The key to good traffic in Cities: Skylines is designing your road network to flow efficiently, and lowering the overall traffic volume by improving walkability and public transport.
Achieving this will involve:
- Using the different road types (road hierarchy)
- Zoning properly to avoid congestion
- Making your city more walkable
- Getting started with public transportation
We’ll take you through the above steps as well as give you tips on how to deal with traffic jams and traffic lights!
Choosing Left-Hand or Right-Hand Traffic
Before you even start the map you’ll want to decide whether you want right-hand or left-hand traffic in your city. Chances are, you’ll want to pick the option that you’re most familiar with in real life.
Right-hand traffic (e.g., US, Canada, and most EU countries) is the default; you can toggle on left-hand traffic (e.g., UK, Japan) in the new game screen when you choose your map.
Being familiar with which way your traffic flows will be important, especially later on when you want to build roundabouts or one-way routes.
Using the Different Road Types (Road Hierarchy)
One of the key things for setting up your city’s traffic properly is using road hierarchy.
The game comes with road types that vary in size, vehicle capacity, and speed. You can use these to your advantage.
|Road function||Best road types to use|
|Collector||Four-lane road, medium industry road|
|Local||2-lane road, 2-lane one-way road, dirt road, small industry road|
The first roads you get access to are the small roads: 2-lane roads, 2-lane one-way roads, and dirt roads.
These small roads are best for local streets, and are really all you need in the early game.
The good thing about these small roads is that intersections formed by two two-lane roads do not generate traffic lights, whereas intersections of larger roads will.
So don’t think that replacing all your small roads with wider roads will solve all your traffic problems!
Since these local streets aren’t very fast and have limited capacity, you don’t want too much traffic passing through them apart from those living and working there.
To bring your citizens from one part of town to another, you’ll want the traffic from these local streets to flow into larger ‘collector’ roads. Four-lane roads work great for this.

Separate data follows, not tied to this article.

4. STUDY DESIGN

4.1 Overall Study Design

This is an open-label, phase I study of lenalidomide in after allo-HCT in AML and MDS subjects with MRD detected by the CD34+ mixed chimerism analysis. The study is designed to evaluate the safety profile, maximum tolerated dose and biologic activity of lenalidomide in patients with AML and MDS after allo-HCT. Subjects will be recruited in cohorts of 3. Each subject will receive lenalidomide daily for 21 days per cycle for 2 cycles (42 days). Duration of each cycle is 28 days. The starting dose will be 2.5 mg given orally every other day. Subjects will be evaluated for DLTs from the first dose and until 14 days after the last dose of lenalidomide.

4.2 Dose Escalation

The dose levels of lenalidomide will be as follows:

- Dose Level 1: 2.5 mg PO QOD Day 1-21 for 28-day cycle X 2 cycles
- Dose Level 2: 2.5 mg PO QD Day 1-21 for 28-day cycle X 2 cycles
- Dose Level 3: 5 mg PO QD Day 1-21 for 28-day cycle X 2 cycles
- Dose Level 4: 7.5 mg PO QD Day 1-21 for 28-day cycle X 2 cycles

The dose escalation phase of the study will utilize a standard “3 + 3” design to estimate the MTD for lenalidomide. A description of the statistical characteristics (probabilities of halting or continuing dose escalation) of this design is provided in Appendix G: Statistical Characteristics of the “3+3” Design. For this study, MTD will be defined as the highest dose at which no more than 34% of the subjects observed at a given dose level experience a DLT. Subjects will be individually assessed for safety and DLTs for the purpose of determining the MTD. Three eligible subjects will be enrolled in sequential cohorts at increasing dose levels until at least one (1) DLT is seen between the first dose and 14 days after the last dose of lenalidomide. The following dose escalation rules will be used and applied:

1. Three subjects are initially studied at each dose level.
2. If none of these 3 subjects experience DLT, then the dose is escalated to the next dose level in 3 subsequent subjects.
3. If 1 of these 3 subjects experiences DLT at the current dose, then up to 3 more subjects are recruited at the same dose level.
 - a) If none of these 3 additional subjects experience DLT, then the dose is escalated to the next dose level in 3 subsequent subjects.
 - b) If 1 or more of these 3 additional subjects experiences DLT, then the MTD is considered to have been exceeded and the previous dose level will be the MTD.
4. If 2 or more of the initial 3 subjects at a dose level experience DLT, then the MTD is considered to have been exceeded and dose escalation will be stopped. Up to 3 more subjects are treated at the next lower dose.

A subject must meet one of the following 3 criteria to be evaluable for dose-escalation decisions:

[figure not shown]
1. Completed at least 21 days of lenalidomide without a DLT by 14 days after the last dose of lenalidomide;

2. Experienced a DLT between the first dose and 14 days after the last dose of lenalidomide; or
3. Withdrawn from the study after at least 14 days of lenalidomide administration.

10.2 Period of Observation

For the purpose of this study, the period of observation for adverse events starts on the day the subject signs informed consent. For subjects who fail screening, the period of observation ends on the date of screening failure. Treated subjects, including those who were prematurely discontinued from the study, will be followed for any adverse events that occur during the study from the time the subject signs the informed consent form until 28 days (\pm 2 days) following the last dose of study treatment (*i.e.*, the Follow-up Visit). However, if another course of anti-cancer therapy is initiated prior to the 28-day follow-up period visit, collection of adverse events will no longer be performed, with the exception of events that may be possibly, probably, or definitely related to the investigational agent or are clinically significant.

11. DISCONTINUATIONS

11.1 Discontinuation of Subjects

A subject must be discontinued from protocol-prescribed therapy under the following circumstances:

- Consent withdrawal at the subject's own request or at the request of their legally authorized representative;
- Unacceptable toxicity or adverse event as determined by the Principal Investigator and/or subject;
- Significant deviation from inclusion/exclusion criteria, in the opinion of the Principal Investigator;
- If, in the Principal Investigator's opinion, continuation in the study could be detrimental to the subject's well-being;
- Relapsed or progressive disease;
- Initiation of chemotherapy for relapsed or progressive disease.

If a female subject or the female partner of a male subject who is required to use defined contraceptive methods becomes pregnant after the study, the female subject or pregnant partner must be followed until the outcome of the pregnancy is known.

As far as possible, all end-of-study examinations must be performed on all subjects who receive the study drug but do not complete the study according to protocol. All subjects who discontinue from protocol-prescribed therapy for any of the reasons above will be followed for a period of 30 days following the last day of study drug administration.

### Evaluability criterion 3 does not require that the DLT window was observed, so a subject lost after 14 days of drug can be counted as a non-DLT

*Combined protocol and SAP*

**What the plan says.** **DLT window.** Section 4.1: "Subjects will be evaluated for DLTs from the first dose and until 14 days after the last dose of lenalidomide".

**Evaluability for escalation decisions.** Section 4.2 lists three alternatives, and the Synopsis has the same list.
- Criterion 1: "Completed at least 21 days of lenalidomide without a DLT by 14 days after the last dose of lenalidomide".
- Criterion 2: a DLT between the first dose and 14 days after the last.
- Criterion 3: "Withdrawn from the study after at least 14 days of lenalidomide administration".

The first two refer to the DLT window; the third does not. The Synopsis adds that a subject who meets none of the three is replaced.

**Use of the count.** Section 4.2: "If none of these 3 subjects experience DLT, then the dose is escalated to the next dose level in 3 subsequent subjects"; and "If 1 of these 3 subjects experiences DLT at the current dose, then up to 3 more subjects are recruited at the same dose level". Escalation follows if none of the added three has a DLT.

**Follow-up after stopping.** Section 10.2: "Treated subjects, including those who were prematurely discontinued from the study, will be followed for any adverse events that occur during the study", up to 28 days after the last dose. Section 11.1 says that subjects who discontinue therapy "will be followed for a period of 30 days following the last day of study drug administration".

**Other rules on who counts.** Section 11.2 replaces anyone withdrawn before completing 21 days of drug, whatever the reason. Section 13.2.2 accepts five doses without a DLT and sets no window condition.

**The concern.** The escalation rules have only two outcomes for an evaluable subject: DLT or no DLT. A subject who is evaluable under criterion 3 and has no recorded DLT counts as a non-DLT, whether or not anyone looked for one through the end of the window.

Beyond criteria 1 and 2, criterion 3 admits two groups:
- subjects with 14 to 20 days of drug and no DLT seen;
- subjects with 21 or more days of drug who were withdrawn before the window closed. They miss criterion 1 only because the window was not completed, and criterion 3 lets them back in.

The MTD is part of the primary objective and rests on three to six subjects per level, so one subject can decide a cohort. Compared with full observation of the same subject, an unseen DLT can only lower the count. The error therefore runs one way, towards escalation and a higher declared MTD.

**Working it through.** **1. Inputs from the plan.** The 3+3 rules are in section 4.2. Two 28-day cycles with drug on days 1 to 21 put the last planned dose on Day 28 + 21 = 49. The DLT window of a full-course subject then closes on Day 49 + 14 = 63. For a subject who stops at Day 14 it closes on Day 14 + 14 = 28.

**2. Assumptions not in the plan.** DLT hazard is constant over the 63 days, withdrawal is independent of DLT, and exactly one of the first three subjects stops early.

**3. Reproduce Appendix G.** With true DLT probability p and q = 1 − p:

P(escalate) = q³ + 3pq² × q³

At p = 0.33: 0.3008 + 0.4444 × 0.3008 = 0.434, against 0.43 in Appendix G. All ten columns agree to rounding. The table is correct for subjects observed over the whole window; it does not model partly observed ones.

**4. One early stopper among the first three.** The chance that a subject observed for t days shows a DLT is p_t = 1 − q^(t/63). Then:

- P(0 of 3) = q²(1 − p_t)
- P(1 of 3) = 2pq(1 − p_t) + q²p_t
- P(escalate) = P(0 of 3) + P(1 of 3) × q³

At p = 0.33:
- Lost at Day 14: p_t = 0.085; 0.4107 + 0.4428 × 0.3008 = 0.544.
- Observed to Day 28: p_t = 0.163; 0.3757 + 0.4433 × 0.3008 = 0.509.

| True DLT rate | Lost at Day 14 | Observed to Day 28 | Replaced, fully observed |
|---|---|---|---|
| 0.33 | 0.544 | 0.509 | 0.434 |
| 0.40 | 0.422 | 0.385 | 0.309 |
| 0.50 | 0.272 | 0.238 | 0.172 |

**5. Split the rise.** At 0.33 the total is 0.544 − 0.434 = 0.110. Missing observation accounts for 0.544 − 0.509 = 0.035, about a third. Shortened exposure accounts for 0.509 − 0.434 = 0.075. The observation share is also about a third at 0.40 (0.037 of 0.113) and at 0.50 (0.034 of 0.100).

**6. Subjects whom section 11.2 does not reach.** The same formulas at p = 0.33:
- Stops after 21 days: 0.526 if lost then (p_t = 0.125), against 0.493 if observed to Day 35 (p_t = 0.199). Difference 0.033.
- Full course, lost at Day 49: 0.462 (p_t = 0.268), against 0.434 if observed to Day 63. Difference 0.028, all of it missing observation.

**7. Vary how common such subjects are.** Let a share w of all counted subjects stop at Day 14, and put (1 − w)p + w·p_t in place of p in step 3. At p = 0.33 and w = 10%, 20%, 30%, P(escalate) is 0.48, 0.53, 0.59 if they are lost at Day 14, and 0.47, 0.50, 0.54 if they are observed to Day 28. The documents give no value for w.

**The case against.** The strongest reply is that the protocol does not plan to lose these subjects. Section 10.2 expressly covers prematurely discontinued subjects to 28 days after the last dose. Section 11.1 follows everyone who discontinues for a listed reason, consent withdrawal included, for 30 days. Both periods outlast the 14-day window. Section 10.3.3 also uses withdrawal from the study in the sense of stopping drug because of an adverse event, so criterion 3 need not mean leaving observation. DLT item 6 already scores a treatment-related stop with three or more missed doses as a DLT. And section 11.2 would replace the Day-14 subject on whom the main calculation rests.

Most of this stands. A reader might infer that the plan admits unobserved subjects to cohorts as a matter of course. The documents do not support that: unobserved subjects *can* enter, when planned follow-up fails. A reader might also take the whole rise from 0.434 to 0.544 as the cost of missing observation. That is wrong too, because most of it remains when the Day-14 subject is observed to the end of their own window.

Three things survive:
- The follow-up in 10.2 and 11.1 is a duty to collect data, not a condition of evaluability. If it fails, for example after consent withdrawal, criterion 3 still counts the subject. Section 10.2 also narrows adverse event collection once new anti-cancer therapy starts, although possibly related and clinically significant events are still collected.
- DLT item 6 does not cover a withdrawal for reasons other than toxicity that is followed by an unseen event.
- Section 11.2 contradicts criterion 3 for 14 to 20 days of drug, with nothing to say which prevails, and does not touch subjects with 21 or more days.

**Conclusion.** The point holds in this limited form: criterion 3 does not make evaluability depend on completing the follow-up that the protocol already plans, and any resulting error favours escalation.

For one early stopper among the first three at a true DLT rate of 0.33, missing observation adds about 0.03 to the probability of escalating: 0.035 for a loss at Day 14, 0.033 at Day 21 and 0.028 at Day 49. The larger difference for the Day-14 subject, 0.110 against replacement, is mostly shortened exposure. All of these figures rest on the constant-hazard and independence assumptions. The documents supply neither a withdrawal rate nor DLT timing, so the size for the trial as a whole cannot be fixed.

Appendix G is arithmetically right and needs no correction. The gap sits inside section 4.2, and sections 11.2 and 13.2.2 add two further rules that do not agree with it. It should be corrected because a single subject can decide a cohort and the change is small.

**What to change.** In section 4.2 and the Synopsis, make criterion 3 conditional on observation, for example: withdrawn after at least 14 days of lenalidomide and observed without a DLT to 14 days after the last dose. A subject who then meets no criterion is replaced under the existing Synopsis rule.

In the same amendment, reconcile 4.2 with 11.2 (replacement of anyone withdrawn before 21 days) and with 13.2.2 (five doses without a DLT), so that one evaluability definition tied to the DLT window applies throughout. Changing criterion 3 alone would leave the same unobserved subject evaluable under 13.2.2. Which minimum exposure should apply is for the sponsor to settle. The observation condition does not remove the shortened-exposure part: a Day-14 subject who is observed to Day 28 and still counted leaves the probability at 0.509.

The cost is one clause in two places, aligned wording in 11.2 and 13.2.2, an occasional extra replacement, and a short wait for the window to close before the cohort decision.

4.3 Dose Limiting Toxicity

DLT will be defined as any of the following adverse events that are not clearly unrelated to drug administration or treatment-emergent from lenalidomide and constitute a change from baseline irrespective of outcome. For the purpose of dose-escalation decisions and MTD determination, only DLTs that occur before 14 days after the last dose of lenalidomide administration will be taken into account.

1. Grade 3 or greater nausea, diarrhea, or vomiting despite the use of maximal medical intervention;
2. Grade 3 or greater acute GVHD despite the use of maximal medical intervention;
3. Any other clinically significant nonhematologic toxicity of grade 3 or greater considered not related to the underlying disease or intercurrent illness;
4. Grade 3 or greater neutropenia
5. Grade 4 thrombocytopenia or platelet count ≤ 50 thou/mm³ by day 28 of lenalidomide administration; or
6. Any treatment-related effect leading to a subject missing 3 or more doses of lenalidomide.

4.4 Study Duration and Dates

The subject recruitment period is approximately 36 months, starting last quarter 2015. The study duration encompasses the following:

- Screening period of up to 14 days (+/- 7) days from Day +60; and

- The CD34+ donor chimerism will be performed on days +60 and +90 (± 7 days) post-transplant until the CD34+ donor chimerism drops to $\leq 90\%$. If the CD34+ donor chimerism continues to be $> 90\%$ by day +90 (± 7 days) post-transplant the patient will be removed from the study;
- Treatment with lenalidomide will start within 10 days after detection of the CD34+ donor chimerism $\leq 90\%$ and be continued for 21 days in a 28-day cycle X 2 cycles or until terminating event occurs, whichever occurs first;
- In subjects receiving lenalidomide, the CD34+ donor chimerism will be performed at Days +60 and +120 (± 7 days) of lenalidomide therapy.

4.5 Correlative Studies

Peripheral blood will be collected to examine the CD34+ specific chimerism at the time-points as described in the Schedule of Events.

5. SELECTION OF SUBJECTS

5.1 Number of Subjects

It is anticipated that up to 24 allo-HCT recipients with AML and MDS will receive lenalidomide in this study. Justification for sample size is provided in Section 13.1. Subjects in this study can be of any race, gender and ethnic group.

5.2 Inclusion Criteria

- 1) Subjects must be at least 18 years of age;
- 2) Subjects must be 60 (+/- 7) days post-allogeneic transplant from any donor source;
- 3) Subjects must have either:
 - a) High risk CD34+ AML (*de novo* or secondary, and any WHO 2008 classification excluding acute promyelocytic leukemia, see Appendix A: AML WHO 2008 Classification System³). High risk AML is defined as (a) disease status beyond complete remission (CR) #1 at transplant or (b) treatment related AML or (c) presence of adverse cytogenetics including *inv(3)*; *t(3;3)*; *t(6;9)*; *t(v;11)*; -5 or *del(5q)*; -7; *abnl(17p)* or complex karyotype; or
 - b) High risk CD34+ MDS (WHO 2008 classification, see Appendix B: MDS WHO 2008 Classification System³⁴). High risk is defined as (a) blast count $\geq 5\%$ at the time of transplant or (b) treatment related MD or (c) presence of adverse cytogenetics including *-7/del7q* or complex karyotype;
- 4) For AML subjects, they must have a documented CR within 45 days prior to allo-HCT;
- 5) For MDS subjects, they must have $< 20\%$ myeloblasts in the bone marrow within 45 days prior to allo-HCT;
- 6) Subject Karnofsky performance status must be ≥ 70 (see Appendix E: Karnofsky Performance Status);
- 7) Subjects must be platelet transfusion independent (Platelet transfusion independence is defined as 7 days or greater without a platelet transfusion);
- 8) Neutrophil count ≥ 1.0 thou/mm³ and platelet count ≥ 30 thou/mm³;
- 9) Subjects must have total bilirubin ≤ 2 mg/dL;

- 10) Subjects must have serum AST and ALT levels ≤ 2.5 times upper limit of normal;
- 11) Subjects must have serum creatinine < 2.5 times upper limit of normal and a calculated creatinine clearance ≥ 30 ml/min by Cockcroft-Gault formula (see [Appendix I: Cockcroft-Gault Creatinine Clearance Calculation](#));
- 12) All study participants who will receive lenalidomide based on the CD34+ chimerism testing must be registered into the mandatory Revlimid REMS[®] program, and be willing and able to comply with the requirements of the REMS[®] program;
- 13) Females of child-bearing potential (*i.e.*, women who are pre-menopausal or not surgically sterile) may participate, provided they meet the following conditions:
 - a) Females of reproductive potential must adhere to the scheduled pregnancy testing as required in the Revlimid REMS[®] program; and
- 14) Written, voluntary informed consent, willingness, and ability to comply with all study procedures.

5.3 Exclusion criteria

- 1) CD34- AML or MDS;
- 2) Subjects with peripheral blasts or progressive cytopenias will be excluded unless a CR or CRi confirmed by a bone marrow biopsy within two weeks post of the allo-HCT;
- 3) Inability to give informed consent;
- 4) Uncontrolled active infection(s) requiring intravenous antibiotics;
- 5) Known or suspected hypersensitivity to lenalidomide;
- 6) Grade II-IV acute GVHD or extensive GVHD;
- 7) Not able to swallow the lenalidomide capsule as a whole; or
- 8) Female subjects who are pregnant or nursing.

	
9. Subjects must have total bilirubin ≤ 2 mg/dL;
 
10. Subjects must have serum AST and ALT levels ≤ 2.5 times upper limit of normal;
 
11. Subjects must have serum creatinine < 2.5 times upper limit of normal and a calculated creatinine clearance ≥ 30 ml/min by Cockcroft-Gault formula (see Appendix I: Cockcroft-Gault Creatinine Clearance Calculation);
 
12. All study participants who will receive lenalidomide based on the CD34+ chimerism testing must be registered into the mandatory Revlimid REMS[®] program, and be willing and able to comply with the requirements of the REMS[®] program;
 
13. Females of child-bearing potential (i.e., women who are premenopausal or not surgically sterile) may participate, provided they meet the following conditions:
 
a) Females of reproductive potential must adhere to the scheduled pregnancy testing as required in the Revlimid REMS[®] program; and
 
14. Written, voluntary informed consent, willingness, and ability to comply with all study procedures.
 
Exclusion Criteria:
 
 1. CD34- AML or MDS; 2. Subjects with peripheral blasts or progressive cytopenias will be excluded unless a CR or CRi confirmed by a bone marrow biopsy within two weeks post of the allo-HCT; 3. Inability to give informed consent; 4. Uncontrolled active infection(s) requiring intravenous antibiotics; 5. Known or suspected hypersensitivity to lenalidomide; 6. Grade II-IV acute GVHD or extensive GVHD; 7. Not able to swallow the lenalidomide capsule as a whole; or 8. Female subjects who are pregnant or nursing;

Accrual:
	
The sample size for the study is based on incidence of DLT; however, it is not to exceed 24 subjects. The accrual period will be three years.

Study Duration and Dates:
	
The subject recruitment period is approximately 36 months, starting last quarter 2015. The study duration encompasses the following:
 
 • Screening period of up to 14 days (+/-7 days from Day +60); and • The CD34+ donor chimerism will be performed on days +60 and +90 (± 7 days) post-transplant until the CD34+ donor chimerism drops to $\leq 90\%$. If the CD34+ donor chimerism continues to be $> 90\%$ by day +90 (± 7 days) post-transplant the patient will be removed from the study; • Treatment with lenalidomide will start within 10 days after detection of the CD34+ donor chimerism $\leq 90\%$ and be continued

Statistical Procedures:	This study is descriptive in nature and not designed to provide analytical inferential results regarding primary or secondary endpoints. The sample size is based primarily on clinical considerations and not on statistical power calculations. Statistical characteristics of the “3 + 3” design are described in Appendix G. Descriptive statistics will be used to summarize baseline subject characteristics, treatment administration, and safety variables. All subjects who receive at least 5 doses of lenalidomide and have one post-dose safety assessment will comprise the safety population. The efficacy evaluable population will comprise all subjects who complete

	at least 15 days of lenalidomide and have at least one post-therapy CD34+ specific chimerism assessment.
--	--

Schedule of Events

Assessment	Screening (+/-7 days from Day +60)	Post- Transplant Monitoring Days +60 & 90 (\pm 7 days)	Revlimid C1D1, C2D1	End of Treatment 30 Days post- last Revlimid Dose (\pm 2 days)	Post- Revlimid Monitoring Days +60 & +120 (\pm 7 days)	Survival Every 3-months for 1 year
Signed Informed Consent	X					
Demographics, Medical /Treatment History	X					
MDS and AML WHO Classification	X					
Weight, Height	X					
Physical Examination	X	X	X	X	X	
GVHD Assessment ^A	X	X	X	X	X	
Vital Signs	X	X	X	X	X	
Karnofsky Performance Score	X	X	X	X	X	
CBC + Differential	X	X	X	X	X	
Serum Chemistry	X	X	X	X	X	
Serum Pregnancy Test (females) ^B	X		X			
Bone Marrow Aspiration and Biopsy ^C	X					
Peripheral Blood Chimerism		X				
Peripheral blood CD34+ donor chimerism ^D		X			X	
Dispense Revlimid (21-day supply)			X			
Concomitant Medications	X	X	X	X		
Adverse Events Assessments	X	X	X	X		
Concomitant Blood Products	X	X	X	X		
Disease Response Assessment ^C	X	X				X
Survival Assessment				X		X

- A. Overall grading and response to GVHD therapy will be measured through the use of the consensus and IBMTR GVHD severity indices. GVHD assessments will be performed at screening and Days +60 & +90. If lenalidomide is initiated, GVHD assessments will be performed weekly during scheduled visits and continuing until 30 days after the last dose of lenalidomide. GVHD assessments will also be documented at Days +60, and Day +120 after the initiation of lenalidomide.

As the name implies, these roads serve to carry the traffic out from local streets, giving them a faster path to different parts of town.
It’s generally okay to do some zoning and place buildings on these collector roads, but be ready to remove or relocate them if you find the road being slowed down by vehicles going in and out of buildings.
These collector roads can flow into even larger “arterial” roads. These larger roads are meant to gather the traffic from different collector roads into even bigger and faster thoroughfares that lead to your highways.
Since the arterial roads ideally only connect to collector roads, that will mean fewer intersections to slow them down.
Finally, you’ll want to hook these arterial roads up to your highways.
Highways are expensive and fast (and noisy), and are meant to bring your citizens across very long distances. They also serve to bring tourists and residents in and out of your city.
Zoning Efficiently To Avoid Congestion
Now that you know how to make good use of the road types, it’s time to start looking at your zoning.
Early in the game, you’ll only have access to low-density zone types.
Low-density residential doesn’t really produce that much traffic, so for the most part you don’t have to worry about it. A grid using two-lane roads will generally be fine.
When it comes to commercial zones, however, it’s best to scatter these in small patches throughout your town. Commercial zones draw a lot of traffic both from shoppers as well as delivery vans, and putting them all in one spot can cause congestion.
As for your industrial zones, it’s a good idea to keep them away from your residential zones.
Industry buildings see a lot of traffic from trucks making deliveries (as well as being noisy and polluting, which your residential areas won’t like either.)
If possible, give your industrial zones their own collector road and access to arterial roads or highways, so trucks making deliveries and exporting won’t have to bother your suburban area.